The U.S. Department of Transportation announced yesterday that it has decided to speed up an environmental review of the intercounty connector, a decision that proponents hailed as a kick-start for a Maryland highway project proposed more than 40 years ago.
Under the expedited process, the environmental impact of an 18-mile road that would link the Interstates 270 and 95 corridors will be reviewed by a task force of at least seven federal transportation and environmental agencies.
"This is a big deal. It's a major step," said Maryland Gov. Robert L. Ehrlich Jr. (R), who pledged during last year's campaign to complete the highway project, which his predecessor, Democrat Parris N. Glendening, had halted in 1999.
Ehrlich said he lobbied U.S. transportation officials to get the connector review on a fast track, hoping that the state would be able to break ground in the next four years.
"We've been hyper-aggressive on this," Ehrlich said, "because this is one of the key procedural moves that had to be made to get us on the timeline which we're developing."
Opponents of the highway -- which would carry east-west traffic through Montgomery and Prince George's counties north of the Capital Beltway -- said they feared that an expedited review will allow proponents to sidestep environmental laws. Glendening called off an earlier environmental study because the Environmental Protection Agency had determined that the road would cause too much damage to Montgomery parkland, watersheds and wetlands. Studying it again, opponents said, would waste money better spent on widening existing roads and improving transit.
"The intercounty connector is snake oil being marketed as congestion relief by development interests," said Montgomery County Council member Phil Andrews (D-Gaithersburg).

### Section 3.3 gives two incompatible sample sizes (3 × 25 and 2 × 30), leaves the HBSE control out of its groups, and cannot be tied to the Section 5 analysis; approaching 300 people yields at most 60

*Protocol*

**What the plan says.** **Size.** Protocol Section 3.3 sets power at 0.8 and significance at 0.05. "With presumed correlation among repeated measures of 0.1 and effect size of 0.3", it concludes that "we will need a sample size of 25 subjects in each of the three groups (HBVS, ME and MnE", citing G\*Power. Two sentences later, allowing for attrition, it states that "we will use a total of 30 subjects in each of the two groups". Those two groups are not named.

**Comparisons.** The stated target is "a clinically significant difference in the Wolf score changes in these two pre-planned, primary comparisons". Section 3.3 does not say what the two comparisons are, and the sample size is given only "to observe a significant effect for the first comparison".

The project will receive the scrutiny required by federal environmental laws, said Lenny Alcivar, a spokesman for U.S. Transportation Secretary Norman Y. Mineta. But having the various agencies, such as the EPA and the Army Corps of Engineers, work together can streamline a process that otherwise takes four to six years, Alcivar said.
"It doesn't minimize the review process," Alcivar said, "but it makes it so that you don't get potential delays based on the type of bureaucratic inertia that too often plagues all aspects of projects."
Robert L. Flanagan, Ehrlich's nominee for transportation secretary, said he could not predict when the state will submit a study of the project for federal review. The state has $2 million earmarked to continue the study, Flanagan said, and $8 million more is needed from the general fund to complete it. He said a state team examining the project has not determined whether Maryland will start over or update the study that Glendening halted.
Either way, Flanagan said, Maryland will highlight two arguments not included in the draft study that was submitted under Glendening: The proposed route about four miles north of the Capital Beltway links areas of concentrated development; and the road would be built with "modern, environmentally sensitive construction methods."
He said the estimated cost of building the road is $1.4 billion.
The connector was one of six transportation projects selected from 70 nominated nationwide by state and local officials for expedited review. Yesterday's announcement brought the number of projects selected since October to 13.
Proponents say the highway would alleviate jammed east-west roads linking the fast-growing I-270 corridor with I-95 and Baltimore-Washington International Airport. The study has to be completed, they said, to find ways to mitigate environmental effects that would be caused by any road or transit project.
Richard Parsons, president of the Montgomery County Chamber of Commerce, which supports the connector, estimated that the expedited review will save two years.
"We could basically be looking at an eight-year time frame on this project instead of 10 in terms of getting it built and driving on it," Parsons said.
Montgomery County Executive Douglas M. Duncan (D), another supporter, said: "The news today offers a lot of hope to people who have been working very hard for the [intercounty connector] over the years and to the people fed up more every day with traffic congestion."